I first tried the Quarry problem in 1998. Climbing wise I have a good memory and I never forgot about it and so last spring, after just over 15 years, I started working on it again. In ’98 I only had a few sessions on it and never made much progress. On my return I found I could still remember the holds but it didn’t feel any easier.

Through the course of last spring I had a few sessions on it. Because the holds are so tiny it’s very conditions and skin dependent. None of the holds are deeper then first joint, most are half that and you can only get two fingers at most on them and they are sharp as well.

The whole problem revolves around getting this sloping edge about 10 feet above the ground. The starting holds are decent and it’s just a matter of finding a good position to make the reach. At first I couldn’t even hit the edge but slowly I made progress. On the good days I would try what I though was THE sequence and just try and refine the technique but some days that sequence felt too hard so I would get a bit demoralised and start playing around, trying to find a different way. Now there are only 6 hand holds and 3 foot holds so there aren’t a huge number of permutations and I’d say I tried the majority of them.

Once the weather started to get a little warmer I put it on hold until the start of this winter. So far I have about half a dozen sessions. I had settled on a sequence involving a terrible pinch, I could barely hold it at the start but am now able to reach from it and slap the sloping edge. This in itself was progress but with it came the realisation that the reach would have to be done absolutely static if I wanted to stick the edge. This two steps forward, one step back progress is typical of this, and probably most, projects. You don’t really progress in a linear fashion towards your goal due to the interplay of various factors such as form, training, conditions, psyche etc, not to mention these discrete steps, both forward and back, caused by sequence revelations.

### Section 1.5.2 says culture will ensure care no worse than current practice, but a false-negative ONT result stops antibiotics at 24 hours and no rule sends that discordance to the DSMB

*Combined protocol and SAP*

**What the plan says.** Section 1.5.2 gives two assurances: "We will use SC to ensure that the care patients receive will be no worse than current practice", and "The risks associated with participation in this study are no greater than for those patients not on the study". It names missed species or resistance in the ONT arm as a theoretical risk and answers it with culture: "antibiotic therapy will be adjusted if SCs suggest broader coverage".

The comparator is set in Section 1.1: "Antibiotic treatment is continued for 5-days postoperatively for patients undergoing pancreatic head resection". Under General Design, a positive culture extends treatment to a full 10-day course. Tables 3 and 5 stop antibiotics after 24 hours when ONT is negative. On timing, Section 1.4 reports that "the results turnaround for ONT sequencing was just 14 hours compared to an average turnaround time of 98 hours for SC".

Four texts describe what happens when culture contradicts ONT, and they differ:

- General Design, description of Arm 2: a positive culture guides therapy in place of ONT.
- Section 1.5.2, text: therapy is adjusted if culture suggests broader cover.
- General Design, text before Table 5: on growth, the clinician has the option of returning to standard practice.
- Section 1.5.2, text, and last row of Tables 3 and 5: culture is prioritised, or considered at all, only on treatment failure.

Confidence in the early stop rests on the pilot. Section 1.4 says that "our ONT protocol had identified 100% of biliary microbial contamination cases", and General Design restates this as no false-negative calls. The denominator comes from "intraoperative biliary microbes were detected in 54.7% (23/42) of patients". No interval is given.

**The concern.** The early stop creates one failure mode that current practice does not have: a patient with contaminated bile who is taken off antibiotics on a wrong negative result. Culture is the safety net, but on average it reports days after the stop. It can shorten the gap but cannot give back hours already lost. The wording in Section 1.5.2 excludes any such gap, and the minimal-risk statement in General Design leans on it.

Doing the reach static from that pinch was always going to be a big ask and I started to wonder if it was out of my league. With the new energy and motivation that comes with the New Year I started to focus on getting this thing done or at least giving it my best shot, so rather than just set myself the goal of doing it I decided to set myself the goal of trying it at least 8 time in January. At the end of the month I could then assess how I was getting on.

A pattern developed where my first go was often my best, this could of been due to my skin being good. But it was a little strange. I started warming up on the finger board at home, this must of helped and when I didn’t do this it took a good few tries before my fingers felt strong which was a waste of skin. I also started using a nail file to keep my skin smooth. You have probably seen videos in which the wads spend as much time filing their skin as climbing. It really works.